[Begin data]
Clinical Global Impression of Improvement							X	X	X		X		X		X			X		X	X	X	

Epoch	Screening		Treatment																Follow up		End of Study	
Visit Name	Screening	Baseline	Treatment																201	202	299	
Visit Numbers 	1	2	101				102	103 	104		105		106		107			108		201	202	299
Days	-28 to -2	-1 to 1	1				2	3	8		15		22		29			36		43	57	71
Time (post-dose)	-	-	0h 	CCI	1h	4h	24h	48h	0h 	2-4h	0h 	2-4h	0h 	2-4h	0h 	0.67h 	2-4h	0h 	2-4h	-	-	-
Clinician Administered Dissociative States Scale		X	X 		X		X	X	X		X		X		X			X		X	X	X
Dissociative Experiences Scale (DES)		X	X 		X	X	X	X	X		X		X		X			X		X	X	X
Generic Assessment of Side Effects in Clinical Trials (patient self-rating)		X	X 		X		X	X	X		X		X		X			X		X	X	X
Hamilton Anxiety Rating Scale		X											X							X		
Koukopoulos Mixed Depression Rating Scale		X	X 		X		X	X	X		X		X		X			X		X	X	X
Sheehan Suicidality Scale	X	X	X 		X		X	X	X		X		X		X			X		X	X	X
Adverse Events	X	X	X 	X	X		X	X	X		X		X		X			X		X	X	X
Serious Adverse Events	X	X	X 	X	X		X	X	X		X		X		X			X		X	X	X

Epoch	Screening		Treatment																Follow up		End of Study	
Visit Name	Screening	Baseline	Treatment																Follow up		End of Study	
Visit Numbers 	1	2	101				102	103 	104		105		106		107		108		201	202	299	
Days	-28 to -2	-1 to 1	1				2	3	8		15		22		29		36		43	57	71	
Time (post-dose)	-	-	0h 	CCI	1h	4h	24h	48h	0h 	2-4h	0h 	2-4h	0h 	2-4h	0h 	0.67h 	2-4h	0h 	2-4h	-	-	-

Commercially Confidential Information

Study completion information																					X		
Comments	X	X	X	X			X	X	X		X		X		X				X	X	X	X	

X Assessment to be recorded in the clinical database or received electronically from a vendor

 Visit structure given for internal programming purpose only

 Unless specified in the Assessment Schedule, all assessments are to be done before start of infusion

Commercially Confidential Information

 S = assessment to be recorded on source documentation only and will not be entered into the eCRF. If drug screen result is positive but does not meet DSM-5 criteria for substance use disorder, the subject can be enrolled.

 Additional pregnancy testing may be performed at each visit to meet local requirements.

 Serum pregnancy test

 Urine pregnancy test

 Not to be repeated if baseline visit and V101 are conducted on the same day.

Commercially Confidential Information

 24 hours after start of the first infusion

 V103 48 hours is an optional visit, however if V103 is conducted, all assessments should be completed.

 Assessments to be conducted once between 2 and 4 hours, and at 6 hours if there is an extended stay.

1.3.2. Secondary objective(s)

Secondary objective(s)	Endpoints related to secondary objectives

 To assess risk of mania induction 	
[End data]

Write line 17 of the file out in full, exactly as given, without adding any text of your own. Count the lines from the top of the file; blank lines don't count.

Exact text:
Visit Numbers 	1	2	101				102	103 	104		105		106		107		108		201	202	299	